Next to get the pepper to lay totally flat, we want to make the same cut again. This time we are going to take a small layer of the flesh off of the inside of the skin. Go back to the right and see if you can take the blade and put it into the side of the pepper skin just below the surface of the skin. You may need to guide it with your fingers to get it under the length of the whole side. Move your blade very slowly with short up and down motions until you see the cutting edge just below the surface. The interior of the pepper is translucent so you will be able to watch as you make this next cut. I have demonstrated this manuever with a tomatoe skin in my video about how to make a Tomato Rose.
Doing this carefully the whole length of the pepper will remove any inside resistance of the pepper so it should now be about 3 inches tall and 6-8 inches long. This sounds complicated but it takes less than a minute to do once you get the hang of it. You have now completed step one.
Next we want to make some very close together cuts to make match sticks, also called juliennes. Here is where the 1/8 of an inch part comes in. First things first. Clean the cutting board. Of all the times that I have ever cut myself it has usually happened due to an errant piece of something…probably a pepper seed! Here is how it happens. As you cut, you are watching your left hand, resting your knuckle against the blade with your fingers curled under so you don’t cut a finger.
The place on the blade where you are cutting (with a 10″ bladed chefs knife) will be closer to the heel of the knife. The cut itself is done by rocking the blade down against the board from tip to heel.
As you cut, the tendency is to watch the place where the blade goes through, when lo and behold an errant pepper seed at the top of the board gets caught under the tip of the blade and makes it twist directly into your knuckle. Ouch! Gotcha! As I said clean the board.
Go slow and move over an 1/8th of an inch each time you cut. When you get to the last inch take your holding hand completely over to the left edge of the pepper and slowly push the pepper into the blade. If that is too scary just stop here you will have plenty for the next step. At this point you could just take these matchsticks and soak them in ice water for a couple of hours.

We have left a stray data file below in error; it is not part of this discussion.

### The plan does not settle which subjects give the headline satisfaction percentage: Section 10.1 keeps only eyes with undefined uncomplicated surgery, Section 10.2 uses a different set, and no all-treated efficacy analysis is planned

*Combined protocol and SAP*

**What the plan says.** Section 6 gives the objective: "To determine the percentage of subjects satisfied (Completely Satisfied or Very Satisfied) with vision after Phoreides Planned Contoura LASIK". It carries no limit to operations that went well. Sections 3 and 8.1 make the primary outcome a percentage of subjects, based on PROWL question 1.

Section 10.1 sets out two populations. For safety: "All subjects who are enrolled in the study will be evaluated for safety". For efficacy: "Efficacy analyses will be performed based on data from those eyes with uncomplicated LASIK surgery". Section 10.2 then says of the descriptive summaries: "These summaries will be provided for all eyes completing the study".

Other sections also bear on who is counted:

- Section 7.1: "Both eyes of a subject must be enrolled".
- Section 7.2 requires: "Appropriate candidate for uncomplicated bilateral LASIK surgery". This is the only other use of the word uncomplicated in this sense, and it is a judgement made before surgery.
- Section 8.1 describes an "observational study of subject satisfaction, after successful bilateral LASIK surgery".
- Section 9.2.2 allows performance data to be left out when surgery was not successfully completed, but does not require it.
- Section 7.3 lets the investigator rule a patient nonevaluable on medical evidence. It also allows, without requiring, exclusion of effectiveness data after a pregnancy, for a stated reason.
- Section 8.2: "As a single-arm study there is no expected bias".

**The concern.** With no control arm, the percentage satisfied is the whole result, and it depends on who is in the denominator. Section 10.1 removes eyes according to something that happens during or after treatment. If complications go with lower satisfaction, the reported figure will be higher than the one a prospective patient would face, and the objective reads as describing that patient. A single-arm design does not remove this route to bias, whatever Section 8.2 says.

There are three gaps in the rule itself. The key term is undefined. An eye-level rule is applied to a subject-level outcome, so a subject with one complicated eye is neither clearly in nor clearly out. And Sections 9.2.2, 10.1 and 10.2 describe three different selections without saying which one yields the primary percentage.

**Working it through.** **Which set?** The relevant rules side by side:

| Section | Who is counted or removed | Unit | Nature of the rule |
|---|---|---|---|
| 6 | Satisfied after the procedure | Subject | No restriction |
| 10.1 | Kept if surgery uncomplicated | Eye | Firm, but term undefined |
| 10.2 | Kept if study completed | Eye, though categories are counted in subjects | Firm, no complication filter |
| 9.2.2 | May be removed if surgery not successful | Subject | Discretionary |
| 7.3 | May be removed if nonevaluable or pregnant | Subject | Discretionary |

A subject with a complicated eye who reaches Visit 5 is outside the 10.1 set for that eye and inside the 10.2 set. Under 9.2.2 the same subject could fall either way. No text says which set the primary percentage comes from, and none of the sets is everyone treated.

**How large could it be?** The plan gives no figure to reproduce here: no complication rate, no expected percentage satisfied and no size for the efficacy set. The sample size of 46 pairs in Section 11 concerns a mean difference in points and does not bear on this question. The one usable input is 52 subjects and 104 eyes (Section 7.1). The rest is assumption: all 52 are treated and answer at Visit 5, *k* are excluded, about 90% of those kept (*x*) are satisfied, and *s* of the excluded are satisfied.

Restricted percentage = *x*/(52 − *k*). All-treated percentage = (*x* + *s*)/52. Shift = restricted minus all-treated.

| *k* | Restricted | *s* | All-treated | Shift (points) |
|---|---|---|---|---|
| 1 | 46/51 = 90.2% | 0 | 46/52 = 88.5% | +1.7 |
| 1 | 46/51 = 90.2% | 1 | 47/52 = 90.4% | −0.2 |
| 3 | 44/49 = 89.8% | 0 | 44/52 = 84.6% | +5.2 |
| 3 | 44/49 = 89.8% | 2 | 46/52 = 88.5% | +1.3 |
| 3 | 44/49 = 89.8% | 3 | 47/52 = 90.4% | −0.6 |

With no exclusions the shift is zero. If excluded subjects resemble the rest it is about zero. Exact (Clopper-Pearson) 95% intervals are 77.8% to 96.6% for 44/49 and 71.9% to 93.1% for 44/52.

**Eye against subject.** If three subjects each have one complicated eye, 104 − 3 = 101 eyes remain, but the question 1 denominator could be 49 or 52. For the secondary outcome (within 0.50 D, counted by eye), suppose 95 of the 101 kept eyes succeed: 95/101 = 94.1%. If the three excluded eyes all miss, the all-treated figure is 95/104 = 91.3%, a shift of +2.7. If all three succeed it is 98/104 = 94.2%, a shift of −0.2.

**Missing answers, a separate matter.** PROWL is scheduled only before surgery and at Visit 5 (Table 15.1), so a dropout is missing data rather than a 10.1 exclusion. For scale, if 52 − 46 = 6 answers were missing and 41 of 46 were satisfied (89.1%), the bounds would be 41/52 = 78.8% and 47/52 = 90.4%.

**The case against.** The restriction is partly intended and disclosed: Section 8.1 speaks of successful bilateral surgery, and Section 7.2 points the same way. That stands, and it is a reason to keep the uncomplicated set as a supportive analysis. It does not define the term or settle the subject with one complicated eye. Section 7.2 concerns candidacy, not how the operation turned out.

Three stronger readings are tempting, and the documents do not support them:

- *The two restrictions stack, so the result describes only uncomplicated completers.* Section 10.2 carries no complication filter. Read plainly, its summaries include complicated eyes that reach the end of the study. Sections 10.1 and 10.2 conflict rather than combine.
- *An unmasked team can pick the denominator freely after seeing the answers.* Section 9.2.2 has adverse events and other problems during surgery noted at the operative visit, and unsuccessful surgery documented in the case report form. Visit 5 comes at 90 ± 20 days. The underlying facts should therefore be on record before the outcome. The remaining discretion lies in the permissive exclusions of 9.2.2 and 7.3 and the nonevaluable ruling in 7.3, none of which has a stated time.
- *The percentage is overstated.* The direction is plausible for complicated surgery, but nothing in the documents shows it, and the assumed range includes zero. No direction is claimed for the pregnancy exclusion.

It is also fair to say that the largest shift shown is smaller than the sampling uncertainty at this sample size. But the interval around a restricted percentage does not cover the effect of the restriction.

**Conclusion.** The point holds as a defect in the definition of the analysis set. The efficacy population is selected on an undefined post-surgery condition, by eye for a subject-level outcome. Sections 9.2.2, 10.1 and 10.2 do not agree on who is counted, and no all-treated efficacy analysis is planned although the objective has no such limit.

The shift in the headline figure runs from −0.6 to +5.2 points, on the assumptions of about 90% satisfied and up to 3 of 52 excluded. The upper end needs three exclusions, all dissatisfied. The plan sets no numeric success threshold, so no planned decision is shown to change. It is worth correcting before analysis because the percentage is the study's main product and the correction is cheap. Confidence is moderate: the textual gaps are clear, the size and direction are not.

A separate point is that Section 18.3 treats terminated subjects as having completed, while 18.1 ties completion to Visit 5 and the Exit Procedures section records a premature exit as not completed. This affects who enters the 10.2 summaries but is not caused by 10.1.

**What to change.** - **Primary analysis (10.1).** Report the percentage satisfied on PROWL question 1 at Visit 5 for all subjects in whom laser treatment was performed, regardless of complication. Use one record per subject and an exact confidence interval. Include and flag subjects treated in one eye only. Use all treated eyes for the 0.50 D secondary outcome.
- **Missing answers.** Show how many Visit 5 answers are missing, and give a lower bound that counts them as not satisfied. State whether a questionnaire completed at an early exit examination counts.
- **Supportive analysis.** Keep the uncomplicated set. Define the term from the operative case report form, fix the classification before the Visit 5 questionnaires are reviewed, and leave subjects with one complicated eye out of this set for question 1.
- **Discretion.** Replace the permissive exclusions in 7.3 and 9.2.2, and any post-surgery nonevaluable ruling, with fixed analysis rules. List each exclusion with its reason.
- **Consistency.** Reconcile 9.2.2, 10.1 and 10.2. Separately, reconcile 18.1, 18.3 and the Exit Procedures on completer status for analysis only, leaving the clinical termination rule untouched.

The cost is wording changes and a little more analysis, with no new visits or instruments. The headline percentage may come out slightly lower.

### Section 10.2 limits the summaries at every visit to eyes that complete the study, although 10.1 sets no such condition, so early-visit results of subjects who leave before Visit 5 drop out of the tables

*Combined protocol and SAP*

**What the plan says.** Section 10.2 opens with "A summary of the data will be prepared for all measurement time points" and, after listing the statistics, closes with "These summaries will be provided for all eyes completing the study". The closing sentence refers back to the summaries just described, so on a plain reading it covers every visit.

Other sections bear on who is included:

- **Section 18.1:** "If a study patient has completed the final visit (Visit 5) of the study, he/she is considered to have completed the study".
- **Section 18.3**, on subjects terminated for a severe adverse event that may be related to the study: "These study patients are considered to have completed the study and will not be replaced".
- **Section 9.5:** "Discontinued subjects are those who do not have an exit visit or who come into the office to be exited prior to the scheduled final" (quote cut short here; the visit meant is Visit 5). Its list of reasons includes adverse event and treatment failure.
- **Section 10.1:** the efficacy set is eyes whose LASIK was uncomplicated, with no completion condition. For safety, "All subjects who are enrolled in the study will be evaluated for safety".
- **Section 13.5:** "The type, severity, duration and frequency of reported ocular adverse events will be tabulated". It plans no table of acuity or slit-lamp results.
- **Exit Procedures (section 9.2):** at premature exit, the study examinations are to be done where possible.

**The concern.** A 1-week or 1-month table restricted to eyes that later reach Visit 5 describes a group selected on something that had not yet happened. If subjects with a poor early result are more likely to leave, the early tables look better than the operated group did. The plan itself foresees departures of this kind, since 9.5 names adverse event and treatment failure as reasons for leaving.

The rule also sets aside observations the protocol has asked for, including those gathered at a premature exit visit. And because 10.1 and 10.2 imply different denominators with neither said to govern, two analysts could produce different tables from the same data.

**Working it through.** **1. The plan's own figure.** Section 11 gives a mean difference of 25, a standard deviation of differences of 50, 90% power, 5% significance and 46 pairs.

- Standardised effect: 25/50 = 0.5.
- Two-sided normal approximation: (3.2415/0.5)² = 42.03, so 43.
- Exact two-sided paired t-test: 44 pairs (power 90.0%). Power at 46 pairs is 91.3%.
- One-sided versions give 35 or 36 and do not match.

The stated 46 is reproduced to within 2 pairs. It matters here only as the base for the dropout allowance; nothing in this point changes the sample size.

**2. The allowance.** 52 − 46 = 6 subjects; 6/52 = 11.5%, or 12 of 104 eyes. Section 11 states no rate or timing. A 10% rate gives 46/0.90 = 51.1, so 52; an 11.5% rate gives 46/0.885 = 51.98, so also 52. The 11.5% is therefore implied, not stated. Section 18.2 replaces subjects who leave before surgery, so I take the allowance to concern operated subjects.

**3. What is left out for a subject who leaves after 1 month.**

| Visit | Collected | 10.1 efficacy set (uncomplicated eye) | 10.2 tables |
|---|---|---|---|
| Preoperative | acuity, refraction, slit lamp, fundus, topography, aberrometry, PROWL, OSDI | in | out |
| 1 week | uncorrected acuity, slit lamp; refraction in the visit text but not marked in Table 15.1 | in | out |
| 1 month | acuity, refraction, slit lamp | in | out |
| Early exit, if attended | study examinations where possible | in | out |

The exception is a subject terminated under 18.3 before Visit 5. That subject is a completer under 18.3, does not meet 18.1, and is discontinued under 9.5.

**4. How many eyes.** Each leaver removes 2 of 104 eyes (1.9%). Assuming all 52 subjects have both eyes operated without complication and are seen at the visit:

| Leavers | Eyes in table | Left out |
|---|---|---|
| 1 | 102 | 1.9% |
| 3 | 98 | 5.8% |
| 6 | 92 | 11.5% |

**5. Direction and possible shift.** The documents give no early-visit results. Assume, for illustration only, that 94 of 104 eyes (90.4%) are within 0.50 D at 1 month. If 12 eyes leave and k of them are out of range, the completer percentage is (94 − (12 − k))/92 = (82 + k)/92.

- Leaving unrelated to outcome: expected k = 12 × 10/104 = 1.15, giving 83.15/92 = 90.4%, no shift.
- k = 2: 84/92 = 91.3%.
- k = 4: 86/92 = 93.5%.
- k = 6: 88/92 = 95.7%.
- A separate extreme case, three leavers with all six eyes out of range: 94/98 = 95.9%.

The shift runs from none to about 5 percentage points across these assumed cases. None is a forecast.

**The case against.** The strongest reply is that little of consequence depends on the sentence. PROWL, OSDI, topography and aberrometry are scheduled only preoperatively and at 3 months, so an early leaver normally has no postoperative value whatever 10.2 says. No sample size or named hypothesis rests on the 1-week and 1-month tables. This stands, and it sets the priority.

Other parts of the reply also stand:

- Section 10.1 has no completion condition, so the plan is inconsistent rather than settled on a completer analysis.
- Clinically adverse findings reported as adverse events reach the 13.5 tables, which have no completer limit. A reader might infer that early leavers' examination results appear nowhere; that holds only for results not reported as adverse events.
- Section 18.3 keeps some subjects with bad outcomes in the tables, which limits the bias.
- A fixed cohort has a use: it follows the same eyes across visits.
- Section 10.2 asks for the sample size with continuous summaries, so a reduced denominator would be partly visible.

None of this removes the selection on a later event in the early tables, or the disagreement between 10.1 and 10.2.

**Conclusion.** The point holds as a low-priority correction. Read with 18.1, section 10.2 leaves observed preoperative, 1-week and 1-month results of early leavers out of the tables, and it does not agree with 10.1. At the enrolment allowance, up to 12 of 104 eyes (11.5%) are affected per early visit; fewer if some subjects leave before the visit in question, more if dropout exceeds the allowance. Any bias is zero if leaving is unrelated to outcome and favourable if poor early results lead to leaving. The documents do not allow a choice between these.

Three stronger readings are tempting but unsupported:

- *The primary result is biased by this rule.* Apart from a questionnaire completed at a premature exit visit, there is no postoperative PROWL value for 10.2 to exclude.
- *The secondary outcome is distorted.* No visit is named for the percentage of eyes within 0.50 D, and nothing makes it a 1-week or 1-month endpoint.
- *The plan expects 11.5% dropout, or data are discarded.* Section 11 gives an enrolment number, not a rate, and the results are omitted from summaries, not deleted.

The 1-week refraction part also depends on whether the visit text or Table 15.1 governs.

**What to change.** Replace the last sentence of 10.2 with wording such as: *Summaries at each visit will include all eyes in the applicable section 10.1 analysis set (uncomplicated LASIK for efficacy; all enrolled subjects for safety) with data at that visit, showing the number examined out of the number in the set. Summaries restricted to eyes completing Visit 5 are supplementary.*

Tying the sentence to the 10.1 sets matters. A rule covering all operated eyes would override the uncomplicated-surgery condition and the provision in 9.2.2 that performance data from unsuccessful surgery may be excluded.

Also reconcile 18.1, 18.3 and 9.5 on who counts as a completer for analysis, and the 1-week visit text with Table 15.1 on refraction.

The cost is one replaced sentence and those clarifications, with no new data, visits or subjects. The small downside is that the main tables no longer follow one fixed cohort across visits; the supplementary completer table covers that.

This cold soaking will turn the whole stick translucent and make it curl as well. Using tri colors, red, yellow and green will give an awesome set of curls to garnish the edges of plates and platters. I will add a picture the next time I make some.
To get to brunoise, the next step is to turn the whole set of matchsticks 90 degrees and carefully repeat the process of 1/8th inch cuts to yield the tiny cubes. There is on last step in this process. Peppers by nature have a lot of moisture in them. The little cubes that you have just finished are sitting there on the board just bursting with water.
When you try to use them on your plate as a garnish by sprinkling them over the whole plate or simply around the edge they will clump together because they are too wet. So, take a clean dry towel that has fairly strong fabric and pile them in the middle of the towel. Fold the towel over them and then roll it up in a spiral. Now twist the towel just like you would ring out a wash cloth, you will see the juices of the pepper appear on the outside of the towel. This will not dry them out completely but it will take enough of the moisture out of them so that you can work with them and spread them evenly where ever you want.
I decorated the rim of this plate of sliced wraps. The whole process produced enough for several platters using one of each color and took about 15 minutes.
Congratulations, only a serious student will have read to this point from start to finish. Thanks for reading.